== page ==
passed last week.

Folk artist, educator focus

on legacy
by Chris Afendulis
Daily Staff Reporter
Martin Luther King Jr.'s legacy
found expression in words, music
and dance at yesterday's MLK
Day opening ceremonies held at
Rackham Auditorium.
The morning's opening cere-
mony featured a performance by
Lakota Sioux folk artist Kevin
Locke, followed by the keynote
address from Adelaide Sanford, a
regent of the State University of
New York.
Locke's performance piece, en-
titled "The Interdependence of the
Races of Mankind: The Native
American Perspective," included
music and folk tales, all of which
focused on King's teachings.
As an analogy to the meaning
of King's legacy, Locke told the
story of an eagle which carried a
woman from a ravaging flood and
explained that King's teachings in-
spired humanity's "capacity to
soar."
"It's the visionaries, the dream-

of King'
ers... who are able .to invoke this
divine image," Locke said.
"(King) reminded us of our lofti-
ness, of our ascendant attributes."
A dance with hoops - which
Locke said symbolized the interre-
latedness of life - constituted the
main part of his piece. By the end
of the performance, the dancer had
arranged the hoops into an inter-
locking, cohesive pattern.
"In this design, it takes every
one to contribute," said Locke,
explaining that King's dream re-
quired the same kind of coopera-
tion.
Sanford's keynote address also
discussed the theme of this year's
MLK Day: "Martin Luther King,
Jr: Making His Dream Our Real-
ity."
Sanford, who is also an educa-
tor in New York's inner city public
schools, spoke on the meaning of
King's famous "I Have a Dream"
speech.
The "popularization" of King's
speech had lessened its true mean-

s Dream
ing, Sanford said. "It is necessary
to adjust our lens to understand
that spirit of dreaming (from the
point of view of Blacks)," she
added.
Addressing King's discussion of
brotherhood between the sons of
slaves and slaveholders, Sanford
said it is more difficult to demon-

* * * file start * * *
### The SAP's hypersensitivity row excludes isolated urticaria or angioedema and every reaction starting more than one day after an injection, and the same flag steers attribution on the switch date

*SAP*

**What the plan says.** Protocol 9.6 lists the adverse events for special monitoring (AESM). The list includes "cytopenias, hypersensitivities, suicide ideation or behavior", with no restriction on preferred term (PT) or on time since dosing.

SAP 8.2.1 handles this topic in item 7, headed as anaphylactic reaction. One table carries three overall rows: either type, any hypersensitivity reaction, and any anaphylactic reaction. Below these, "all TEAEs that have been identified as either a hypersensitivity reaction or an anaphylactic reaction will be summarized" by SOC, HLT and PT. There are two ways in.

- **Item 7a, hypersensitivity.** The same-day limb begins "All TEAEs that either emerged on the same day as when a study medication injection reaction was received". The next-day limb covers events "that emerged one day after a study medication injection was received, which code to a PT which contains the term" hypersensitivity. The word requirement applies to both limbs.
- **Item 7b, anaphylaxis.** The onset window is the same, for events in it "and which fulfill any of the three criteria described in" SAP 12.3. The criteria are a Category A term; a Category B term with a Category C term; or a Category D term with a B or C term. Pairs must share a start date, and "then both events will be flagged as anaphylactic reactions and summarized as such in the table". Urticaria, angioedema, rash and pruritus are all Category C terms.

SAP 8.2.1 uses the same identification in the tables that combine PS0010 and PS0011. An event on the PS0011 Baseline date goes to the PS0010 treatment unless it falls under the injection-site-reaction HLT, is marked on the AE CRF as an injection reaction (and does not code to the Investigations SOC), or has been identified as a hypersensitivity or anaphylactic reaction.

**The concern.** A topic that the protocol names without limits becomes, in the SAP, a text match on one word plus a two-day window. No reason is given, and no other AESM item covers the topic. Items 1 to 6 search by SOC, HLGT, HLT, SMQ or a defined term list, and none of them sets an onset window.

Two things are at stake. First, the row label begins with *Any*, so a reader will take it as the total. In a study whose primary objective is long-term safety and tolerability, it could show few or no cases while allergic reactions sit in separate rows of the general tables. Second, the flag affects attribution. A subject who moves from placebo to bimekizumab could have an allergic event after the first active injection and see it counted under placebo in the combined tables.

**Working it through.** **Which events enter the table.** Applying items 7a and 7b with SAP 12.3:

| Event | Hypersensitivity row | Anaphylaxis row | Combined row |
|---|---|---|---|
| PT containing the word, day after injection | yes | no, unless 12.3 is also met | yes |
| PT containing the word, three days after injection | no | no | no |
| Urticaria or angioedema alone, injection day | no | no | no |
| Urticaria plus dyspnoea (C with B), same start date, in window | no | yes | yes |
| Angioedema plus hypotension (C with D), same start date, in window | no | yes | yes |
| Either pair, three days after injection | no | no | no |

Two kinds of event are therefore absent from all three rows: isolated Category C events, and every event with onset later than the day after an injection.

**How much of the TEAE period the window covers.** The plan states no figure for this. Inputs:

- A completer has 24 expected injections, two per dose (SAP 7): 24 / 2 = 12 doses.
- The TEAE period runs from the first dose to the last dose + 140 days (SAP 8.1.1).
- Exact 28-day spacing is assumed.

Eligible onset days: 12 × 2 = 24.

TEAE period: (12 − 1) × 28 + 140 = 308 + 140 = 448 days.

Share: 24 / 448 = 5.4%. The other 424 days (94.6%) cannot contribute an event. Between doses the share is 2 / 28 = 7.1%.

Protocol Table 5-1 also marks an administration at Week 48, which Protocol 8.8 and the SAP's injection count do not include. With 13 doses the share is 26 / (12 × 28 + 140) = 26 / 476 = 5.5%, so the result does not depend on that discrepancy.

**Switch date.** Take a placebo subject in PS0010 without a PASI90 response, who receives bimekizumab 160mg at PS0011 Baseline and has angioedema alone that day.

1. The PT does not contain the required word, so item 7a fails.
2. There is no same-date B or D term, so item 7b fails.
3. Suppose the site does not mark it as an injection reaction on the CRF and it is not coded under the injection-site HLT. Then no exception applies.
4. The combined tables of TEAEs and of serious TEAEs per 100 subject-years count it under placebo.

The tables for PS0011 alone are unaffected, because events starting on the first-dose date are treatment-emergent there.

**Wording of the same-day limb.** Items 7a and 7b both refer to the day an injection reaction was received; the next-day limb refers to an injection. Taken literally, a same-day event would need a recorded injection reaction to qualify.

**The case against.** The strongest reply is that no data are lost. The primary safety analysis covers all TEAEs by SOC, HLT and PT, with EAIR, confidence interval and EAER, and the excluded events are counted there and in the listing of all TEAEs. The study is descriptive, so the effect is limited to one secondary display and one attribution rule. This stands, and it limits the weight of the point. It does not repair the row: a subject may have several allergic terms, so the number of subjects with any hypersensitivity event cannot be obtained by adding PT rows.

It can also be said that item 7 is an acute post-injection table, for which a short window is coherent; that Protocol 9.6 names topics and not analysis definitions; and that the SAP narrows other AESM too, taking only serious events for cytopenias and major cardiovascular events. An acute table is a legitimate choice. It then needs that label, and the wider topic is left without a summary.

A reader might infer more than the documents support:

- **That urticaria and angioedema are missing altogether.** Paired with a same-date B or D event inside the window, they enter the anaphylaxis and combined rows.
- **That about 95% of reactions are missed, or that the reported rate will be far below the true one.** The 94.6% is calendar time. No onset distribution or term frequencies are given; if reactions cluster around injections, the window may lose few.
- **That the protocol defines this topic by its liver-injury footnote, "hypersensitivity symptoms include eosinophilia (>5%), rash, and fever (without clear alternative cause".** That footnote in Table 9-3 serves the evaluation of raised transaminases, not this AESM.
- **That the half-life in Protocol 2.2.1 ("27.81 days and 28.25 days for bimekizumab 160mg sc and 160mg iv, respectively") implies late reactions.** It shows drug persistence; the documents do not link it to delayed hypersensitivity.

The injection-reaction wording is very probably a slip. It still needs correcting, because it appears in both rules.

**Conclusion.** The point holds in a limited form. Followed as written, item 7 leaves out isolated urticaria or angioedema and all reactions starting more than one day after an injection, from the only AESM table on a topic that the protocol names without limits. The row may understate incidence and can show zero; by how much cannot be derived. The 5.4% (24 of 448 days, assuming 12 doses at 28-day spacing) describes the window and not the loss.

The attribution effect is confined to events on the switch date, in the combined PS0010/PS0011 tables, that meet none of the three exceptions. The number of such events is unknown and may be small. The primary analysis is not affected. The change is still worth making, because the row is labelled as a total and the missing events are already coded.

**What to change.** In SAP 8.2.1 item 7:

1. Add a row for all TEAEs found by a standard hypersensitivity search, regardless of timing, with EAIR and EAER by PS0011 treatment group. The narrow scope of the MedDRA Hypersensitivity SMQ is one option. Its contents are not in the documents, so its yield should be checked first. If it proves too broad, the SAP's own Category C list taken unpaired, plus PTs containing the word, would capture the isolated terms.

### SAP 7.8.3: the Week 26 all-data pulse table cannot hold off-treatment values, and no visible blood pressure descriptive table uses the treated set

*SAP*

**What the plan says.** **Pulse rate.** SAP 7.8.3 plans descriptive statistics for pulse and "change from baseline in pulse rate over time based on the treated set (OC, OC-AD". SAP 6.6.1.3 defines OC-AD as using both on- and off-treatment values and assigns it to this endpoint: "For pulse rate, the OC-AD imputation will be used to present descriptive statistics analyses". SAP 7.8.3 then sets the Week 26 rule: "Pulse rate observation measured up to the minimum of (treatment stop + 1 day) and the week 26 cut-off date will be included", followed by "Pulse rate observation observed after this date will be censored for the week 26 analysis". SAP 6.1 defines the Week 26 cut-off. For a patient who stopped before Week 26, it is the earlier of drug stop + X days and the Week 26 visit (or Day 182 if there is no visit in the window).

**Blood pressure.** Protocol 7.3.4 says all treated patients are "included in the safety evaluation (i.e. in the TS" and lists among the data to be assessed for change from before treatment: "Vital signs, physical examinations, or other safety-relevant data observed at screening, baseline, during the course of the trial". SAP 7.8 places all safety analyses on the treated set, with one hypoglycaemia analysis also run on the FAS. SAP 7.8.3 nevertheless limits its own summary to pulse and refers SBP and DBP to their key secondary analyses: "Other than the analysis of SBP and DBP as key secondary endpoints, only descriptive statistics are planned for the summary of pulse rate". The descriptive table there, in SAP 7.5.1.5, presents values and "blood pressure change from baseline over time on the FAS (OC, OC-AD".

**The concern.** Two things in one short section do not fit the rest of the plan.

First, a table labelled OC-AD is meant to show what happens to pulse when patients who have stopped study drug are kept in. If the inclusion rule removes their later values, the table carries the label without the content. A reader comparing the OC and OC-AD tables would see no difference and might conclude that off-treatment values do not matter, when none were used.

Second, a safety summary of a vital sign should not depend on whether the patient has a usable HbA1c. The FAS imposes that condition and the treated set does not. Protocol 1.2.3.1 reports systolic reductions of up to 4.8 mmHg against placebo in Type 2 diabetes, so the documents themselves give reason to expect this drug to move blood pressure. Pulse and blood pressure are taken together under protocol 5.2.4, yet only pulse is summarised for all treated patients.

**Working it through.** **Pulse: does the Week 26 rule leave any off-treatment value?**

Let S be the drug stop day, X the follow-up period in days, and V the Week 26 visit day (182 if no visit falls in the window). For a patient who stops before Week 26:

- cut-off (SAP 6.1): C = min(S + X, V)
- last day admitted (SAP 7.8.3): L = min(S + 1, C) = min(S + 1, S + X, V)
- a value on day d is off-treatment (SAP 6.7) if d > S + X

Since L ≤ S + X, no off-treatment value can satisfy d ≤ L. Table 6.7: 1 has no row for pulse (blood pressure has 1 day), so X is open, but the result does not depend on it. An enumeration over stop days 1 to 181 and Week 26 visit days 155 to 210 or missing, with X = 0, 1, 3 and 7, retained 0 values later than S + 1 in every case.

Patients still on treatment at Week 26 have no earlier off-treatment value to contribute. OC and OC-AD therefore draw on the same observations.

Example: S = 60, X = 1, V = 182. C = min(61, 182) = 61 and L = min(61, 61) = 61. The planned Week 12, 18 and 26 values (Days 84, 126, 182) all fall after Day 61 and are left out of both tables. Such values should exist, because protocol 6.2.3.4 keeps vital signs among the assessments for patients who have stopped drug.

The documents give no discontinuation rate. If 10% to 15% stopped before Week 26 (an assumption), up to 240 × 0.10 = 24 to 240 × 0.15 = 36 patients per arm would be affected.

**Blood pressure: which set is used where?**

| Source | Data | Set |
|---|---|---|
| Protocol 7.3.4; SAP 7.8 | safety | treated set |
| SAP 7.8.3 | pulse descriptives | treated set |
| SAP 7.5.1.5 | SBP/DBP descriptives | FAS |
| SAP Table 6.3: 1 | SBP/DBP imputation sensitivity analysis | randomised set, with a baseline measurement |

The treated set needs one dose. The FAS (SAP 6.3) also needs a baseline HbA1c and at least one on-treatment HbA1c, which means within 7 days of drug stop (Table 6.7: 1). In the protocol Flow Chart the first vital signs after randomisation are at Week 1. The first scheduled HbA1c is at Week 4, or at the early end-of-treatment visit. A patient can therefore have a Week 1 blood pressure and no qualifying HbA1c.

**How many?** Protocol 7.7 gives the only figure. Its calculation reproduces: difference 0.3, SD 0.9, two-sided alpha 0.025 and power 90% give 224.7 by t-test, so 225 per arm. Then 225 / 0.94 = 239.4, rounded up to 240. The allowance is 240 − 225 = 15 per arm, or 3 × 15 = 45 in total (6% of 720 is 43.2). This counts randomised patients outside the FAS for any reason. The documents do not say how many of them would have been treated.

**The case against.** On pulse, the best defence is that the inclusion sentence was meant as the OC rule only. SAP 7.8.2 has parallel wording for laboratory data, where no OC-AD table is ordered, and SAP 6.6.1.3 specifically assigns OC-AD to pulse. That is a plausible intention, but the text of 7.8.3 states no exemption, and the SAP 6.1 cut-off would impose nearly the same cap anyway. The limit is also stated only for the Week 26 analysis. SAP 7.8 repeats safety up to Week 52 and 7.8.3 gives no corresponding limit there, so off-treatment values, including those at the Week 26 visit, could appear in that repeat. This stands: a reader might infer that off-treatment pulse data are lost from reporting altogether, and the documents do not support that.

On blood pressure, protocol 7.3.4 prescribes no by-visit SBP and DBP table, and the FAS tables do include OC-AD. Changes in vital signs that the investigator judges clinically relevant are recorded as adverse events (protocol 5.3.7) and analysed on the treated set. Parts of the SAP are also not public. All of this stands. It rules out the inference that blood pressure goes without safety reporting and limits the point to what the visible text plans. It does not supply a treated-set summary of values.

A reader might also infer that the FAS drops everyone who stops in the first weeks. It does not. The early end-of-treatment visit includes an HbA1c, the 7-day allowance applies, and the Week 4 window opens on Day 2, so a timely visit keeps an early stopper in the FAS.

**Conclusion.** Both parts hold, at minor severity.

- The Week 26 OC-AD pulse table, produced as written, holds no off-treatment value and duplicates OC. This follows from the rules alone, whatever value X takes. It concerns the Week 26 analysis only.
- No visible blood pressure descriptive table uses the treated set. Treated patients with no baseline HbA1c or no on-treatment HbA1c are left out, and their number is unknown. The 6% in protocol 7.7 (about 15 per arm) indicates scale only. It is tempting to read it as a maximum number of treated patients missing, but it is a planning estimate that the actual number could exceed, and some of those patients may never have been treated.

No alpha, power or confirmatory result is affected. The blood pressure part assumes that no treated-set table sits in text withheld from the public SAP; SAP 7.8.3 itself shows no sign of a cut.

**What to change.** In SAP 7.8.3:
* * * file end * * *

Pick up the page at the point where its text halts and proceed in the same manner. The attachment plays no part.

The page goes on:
strate Blacks and whites can truly
cooperate than to merely advocate
unity.
She also stressed the need for
Blacks to understand their culture
and history, as well as African
contributions to civilization.
"European art is fine art, and
African art is primitive art," said
Sanford, explaining that this pre-
vailing view of African civilization
needs to be changed if Blacks are
to be proud of their character.
Quoting from King's "Dream"
speech, she said the leader was
really demanding social justice for
Blacks and other minorities.
"He is talking about an even
See CEREMONY, Page 2

Kevin Locke, a Lakota Indian, performs at the opening of the Martin
Luther King Day keynote address.

Students attend events, catch up on work on their day off

by Lisa Sanchez
Daily Staff Writer
Officially, classes were out of
session yesterday, but that didn't
hamper the hustle and bustle of
University life in Ann Arbor during
yesterday's celebration of Martin

classes," she said.
Before rushing off to Angell
Hall, Palniappan added, "I think
this is a wonderful opportunity to
learn about issues of race. It's
well-diversified, not solely concen-
trating on African American con-

"Unfortunately, the two things I
wanted to see were at the same
time," said Beth Dodd, a graduate
student in the School of Informa-
tion and Library Studies.
Business school junior Joe
Blanco and LSA junior Paul Bris-

After attending an event on cul-
tural assimilation, Law student
David Nach said he discussed race
issues with his friends.
"It's not a leisure holiday," said
LSA junior Hye Sun over the roar
of the rally outside the Graduate

are definitely missing out."
Others seized the day to get
caught up in academics. The li-
braries and computing centers
were far from vacant. "I slept until
2 p.m. and spent most of the day
studying," said second-year Law
stuident Te~d Crig. w~hile takiniu a